The fresh fragrance of fall has greeted my nose as my golden retriever, Gracie, and I have been out for our brisk morning walks together. It’s that exhilarating smell that signals the transition of summer to autumn. It prompts me to say good-bye to the comfort I’ve settled into during one season and get ready to embrace new experiences of the days ahead. I remember feeling the same way when I was a child anticipating the start of a new school year.
For Midwesterners who love to eat food fresh from the garden, this is the best time of year. Local gardens are teaming with bright heavy tomatoes, slender green beans, colossal cabbages, a variety of peppers, zucchini almost as long as my arms – all kinds of vegetables – fresh and full of flavor. I am getting a few tomatoes and some gorgeous Hungarian and Bulgarian peppers from my own garden, but other than herbs, that’s all I can get to grow. I rely on the expert growers selling their harvest at farmers markets and friends who have very green thumbs and are willing to share.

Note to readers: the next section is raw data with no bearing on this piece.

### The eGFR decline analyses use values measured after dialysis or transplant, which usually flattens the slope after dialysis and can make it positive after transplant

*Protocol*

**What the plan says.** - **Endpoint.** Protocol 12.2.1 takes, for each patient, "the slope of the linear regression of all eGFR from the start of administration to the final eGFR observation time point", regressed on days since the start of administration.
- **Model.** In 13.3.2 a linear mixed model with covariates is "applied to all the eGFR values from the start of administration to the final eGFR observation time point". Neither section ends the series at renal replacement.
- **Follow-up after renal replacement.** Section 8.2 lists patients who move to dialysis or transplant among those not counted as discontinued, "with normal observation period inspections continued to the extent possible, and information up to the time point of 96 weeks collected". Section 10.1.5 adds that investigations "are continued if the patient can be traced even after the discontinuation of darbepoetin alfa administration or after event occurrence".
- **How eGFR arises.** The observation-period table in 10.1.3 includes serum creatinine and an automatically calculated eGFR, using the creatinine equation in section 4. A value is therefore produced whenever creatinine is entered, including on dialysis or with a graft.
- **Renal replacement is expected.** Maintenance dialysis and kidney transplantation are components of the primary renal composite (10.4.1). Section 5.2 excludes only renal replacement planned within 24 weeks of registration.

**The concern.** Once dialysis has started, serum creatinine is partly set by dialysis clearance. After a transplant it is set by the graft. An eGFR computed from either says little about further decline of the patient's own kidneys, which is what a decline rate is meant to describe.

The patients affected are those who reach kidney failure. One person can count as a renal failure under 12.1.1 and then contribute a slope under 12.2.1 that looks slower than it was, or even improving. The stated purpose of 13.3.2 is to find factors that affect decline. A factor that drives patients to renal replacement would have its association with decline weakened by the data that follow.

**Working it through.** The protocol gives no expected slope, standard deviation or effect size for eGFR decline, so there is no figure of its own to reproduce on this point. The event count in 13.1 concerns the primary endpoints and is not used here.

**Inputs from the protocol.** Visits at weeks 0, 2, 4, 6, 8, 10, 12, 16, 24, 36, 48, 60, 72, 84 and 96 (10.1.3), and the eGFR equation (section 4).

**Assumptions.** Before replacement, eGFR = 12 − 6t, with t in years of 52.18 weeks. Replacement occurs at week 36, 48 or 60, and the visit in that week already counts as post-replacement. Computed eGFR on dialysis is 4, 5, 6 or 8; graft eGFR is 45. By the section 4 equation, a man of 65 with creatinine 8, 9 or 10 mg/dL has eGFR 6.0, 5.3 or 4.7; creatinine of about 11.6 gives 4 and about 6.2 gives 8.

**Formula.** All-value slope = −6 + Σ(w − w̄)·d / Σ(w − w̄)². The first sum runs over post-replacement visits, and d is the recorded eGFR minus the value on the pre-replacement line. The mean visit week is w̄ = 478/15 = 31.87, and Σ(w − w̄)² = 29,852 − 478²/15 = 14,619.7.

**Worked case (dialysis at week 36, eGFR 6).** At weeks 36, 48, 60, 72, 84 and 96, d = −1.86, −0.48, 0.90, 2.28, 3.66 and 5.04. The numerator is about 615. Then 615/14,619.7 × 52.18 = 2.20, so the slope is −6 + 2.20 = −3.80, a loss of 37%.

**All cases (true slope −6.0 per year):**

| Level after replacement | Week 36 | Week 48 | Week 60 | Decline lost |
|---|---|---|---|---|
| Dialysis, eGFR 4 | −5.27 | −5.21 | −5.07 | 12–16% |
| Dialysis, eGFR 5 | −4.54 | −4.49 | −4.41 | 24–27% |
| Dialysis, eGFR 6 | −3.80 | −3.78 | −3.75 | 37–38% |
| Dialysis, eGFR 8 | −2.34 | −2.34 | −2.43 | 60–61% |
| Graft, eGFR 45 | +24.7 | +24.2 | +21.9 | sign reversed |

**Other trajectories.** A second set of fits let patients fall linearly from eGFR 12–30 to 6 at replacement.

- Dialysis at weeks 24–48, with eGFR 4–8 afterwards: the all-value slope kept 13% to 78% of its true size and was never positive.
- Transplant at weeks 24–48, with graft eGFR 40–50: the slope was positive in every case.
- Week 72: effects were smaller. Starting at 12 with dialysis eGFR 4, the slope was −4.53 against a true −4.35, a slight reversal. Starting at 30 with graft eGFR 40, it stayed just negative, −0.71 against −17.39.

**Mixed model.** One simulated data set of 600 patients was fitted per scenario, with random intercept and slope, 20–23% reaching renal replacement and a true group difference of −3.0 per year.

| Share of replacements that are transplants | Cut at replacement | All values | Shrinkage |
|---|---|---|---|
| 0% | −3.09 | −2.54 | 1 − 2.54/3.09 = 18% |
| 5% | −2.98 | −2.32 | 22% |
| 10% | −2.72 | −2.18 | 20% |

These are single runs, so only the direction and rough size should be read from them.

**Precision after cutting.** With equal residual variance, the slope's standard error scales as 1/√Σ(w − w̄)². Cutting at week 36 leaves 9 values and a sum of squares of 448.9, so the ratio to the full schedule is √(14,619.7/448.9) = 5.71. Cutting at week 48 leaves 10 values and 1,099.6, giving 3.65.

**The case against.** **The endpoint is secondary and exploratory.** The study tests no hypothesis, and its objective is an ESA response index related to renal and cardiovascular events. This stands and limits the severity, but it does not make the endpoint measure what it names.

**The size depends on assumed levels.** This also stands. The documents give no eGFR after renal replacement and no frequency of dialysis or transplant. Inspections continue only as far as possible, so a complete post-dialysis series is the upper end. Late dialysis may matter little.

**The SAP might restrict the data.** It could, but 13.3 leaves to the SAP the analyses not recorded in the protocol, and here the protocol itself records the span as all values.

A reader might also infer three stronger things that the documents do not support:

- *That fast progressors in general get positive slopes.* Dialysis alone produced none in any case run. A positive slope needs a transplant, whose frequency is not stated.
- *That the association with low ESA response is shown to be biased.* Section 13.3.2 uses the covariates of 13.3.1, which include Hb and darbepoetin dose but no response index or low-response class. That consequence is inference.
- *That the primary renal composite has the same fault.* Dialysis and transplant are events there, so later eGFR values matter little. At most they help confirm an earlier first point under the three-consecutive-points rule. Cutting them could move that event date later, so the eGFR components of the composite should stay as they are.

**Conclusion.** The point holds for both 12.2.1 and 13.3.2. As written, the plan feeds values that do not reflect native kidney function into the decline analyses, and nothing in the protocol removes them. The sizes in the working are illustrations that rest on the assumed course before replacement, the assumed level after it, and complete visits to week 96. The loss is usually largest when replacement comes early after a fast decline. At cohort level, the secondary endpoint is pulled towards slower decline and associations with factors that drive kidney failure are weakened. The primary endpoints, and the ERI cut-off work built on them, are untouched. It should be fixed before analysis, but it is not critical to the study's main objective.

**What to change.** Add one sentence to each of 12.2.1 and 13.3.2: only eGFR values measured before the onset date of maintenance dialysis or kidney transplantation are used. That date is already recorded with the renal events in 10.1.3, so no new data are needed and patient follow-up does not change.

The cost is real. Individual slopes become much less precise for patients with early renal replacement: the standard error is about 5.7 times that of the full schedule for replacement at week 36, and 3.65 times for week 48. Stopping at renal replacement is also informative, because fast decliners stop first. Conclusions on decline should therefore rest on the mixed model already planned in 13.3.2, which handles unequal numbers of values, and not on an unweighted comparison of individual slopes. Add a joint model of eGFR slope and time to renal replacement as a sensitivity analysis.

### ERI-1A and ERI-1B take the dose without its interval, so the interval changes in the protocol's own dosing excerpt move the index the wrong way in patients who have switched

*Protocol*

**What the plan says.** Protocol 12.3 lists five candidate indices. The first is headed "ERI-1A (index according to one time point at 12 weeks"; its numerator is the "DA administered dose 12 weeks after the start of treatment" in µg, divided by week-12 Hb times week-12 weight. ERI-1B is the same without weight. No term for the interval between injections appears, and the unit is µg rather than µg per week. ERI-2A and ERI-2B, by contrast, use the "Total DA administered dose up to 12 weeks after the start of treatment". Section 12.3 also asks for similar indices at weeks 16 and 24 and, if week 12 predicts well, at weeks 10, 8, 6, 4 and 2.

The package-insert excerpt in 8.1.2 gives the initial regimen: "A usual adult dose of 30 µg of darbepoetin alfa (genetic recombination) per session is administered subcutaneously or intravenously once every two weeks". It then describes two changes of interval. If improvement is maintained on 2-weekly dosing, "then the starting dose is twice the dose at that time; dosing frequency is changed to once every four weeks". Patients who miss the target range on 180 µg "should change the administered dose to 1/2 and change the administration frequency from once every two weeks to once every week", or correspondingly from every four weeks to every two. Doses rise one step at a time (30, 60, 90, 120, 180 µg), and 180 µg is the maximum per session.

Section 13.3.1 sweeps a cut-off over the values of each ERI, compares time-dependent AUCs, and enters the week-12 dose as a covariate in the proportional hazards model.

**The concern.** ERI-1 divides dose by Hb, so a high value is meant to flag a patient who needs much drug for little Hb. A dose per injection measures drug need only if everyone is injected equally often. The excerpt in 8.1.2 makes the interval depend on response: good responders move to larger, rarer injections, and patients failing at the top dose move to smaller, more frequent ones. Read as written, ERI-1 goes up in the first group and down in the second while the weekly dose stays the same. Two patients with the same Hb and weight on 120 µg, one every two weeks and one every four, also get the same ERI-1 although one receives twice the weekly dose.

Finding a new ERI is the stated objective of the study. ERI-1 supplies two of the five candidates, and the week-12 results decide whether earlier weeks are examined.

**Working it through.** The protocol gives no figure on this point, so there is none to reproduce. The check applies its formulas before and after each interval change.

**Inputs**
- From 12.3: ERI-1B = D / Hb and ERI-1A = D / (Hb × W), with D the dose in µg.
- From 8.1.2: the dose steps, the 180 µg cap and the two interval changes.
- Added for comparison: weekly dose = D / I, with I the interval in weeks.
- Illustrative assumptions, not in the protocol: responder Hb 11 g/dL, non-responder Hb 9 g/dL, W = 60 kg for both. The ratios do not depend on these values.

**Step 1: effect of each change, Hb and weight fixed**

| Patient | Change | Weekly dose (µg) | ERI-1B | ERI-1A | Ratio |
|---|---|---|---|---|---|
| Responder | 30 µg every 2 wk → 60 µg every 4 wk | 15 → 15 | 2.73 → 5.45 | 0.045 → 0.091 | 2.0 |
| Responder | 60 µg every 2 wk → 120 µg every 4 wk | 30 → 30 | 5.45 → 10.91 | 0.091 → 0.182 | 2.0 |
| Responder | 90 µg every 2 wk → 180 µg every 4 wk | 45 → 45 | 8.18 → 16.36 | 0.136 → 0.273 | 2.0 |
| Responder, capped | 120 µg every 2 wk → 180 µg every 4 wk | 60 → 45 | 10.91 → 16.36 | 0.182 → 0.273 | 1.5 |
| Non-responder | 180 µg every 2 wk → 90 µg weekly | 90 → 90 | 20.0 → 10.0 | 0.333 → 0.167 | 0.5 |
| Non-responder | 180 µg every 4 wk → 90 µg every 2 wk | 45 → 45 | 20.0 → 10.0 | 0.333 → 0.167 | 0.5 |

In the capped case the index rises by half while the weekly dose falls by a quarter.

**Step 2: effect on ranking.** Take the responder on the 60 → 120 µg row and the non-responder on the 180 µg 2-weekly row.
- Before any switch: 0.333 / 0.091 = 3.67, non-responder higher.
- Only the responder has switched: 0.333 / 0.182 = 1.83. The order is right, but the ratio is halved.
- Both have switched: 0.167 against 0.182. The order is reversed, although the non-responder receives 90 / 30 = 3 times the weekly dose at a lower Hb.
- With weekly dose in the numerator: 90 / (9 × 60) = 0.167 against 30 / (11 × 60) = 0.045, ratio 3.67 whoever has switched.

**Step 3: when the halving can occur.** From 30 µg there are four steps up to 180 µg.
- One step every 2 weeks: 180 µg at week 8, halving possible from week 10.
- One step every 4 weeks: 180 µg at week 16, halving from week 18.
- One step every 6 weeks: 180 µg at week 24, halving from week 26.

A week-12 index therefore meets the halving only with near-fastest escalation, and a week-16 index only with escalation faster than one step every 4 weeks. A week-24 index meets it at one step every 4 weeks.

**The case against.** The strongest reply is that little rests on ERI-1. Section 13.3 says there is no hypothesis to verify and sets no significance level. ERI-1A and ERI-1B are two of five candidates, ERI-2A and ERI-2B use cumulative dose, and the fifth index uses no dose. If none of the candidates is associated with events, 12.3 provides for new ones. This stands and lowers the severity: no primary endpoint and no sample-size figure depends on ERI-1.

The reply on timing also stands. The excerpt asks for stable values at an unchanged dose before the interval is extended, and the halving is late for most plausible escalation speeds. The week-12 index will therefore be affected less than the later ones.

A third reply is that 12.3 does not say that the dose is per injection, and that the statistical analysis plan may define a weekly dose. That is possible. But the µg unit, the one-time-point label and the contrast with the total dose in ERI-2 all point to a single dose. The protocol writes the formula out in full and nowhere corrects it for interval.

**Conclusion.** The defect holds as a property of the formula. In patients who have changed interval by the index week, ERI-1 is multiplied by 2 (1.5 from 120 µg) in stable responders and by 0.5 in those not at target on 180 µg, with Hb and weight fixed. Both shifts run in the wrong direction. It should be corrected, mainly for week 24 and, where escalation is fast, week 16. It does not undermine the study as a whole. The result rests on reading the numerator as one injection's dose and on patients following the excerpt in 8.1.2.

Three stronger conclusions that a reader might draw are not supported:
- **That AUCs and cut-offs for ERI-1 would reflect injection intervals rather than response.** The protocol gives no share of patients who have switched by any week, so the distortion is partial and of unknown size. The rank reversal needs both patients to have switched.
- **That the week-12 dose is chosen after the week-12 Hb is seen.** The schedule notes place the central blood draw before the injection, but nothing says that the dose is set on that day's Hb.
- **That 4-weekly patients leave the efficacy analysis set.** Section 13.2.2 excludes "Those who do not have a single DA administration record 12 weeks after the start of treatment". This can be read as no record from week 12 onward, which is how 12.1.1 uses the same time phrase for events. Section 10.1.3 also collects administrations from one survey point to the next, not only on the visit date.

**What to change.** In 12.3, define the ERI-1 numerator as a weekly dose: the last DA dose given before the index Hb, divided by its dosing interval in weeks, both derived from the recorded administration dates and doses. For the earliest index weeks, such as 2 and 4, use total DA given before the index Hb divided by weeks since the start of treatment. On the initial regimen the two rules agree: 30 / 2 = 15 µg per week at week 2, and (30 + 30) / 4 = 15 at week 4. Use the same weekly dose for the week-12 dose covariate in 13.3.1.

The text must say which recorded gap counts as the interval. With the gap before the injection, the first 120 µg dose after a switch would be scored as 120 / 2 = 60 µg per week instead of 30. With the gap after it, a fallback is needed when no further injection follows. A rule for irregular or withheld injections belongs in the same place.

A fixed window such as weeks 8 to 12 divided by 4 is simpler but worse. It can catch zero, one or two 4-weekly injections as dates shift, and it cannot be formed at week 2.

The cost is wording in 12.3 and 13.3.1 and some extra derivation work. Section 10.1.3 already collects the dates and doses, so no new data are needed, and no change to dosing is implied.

I think Julia Child would love Bemidji, the community in northern Minnesota I’ve called home for 11 years. I never had the opportunity to meet the woman who brought French cooking into American home kitchens, but I’ve read a lot about her and I’ve visited with people who knew the wonder woman who suggested good fun, good food and good flavor go hand-in-hand in the kitchen.
Last summer when I was spending time with my young granddaughter, the ice cream truck rolled down the street. We could hear the lilting, clearly recognizable music coming from the truck when it was a block or two away. Suddenly, I was a child again. We ran into the house for some money, in a panic the truck would come by before we got back outside. And then we giggled with excitement as that feeling of great relief washed through us when we could hear the music getting closer. Sitting cross-legged on the grass near the curb, we waited and thought about what cold sweet treat we might choose.